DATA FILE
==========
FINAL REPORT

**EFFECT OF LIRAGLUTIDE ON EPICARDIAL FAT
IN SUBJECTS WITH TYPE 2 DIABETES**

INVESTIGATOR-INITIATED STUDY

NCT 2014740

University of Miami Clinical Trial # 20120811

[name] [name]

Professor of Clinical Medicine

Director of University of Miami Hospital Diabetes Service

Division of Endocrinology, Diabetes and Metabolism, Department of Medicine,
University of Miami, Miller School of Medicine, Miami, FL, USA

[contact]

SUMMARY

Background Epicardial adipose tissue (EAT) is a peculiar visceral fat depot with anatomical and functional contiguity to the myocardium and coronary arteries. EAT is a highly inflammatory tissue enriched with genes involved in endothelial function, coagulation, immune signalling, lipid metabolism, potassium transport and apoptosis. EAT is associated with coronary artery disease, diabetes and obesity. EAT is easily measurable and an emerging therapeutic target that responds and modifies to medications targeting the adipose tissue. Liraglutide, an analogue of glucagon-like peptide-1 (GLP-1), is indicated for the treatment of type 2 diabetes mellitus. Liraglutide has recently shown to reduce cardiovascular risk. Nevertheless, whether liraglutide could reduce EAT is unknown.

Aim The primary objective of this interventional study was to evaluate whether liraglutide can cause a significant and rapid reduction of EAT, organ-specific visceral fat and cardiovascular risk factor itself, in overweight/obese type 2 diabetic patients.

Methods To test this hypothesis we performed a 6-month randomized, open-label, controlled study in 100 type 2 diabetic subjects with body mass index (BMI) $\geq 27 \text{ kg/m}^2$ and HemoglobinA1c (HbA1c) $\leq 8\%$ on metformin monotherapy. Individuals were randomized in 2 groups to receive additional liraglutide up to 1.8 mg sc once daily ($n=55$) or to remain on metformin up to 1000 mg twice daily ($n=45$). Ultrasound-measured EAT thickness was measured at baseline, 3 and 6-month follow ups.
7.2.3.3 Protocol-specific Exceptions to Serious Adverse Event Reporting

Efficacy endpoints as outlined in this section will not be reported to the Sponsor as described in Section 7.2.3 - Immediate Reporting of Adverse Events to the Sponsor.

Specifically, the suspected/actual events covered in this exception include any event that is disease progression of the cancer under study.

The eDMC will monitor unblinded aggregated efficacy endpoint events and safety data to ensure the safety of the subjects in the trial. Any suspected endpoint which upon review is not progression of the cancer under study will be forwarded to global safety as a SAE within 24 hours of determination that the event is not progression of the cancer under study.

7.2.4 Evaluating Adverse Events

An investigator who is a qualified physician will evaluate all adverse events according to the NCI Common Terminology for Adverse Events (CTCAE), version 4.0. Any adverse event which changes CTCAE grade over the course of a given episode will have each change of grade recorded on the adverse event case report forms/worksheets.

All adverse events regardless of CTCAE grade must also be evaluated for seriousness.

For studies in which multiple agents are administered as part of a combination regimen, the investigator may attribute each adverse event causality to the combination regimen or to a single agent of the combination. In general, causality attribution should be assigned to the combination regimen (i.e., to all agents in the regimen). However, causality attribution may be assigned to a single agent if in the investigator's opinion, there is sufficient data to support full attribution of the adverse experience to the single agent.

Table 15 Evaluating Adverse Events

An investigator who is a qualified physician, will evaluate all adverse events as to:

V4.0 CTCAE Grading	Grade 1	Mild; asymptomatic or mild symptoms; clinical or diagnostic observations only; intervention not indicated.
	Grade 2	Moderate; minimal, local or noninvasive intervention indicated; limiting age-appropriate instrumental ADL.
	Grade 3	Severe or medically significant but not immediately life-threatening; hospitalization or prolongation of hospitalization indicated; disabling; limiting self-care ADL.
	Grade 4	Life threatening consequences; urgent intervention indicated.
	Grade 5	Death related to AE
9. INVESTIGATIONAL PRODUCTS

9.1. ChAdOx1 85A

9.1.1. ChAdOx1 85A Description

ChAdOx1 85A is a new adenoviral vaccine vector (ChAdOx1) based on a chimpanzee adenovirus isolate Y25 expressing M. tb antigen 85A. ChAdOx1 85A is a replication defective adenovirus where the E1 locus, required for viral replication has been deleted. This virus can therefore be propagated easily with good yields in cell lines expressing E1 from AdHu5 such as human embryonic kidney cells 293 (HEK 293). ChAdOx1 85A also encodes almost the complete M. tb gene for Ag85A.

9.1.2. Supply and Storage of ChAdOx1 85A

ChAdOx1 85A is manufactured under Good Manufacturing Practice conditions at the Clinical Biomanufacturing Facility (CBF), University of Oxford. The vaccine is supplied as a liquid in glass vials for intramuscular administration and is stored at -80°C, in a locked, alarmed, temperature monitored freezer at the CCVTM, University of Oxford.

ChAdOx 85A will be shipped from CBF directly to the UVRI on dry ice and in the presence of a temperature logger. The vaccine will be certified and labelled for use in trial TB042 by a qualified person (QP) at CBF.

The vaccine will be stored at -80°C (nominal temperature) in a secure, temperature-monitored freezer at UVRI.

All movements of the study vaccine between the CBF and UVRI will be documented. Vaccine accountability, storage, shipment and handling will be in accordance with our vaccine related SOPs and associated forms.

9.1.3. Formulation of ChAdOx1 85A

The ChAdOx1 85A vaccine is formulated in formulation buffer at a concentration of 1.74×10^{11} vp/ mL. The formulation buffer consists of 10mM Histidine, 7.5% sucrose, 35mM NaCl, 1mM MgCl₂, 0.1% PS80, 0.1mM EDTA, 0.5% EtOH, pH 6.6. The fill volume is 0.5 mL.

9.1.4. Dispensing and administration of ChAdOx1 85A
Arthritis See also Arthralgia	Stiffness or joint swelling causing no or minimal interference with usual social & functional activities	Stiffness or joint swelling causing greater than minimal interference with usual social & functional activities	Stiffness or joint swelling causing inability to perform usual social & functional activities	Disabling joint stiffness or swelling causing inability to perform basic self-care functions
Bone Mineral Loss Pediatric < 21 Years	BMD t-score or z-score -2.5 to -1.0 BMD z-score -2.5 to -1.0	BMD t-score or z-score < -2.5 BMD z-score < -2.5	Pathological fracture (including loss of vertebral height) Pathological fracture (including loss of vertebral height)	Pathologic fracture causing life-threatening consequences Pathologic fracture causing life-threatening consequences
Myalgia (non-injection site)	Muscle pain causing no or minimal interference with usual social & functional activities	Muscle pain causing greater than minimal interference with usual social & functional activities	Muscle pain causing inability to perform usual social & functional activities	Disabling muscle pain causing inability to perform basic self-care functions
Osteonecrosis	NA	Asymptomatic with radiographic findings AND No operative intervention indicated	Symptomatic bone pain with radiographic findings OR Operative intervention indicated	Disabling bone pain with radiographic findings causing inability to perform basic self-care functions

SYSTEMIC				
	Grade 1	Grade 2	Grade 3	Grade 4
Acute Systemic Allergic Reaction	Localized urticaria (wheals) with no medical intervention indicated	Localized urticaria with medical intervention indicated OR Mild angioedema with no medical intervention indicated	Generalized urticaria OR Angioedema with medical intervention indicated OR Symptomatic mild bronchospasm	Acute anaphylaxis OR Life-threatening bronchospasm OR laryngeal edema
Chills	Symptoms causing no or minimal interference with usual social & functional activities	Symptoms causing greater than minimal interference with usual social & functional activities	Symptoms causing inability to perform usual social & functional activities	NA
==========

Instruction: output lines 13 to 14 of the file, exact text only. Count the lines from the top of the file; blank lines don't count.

SUMMARY

Background Epicardial adipose tissue (EAT) is a peculiar visceral fat depot with anatomical and functional contiguity to the myocardium and coronary arteries. EAT is a highly inflammatory tissue enriched with genes involved in endothelial function, coagulation, immune signalling, lipid metabolism, potassium transport and apoptosis. EAT is associated with coronary artery disease, diabetes and obesity. EAT is easily measurable and an emerging therapeutic target that responds and modifies to medications targeting the adipose tissue. Liraglutide, an analogue of glucagon-like peptide-1 (GLP-1), is indicated for the treatment of type 2 diabetes mellitus. Liraglutide has recently shown to reduce cardiovascular risk. Nevertheless, whether liraglutide could reduce EAT is unknown.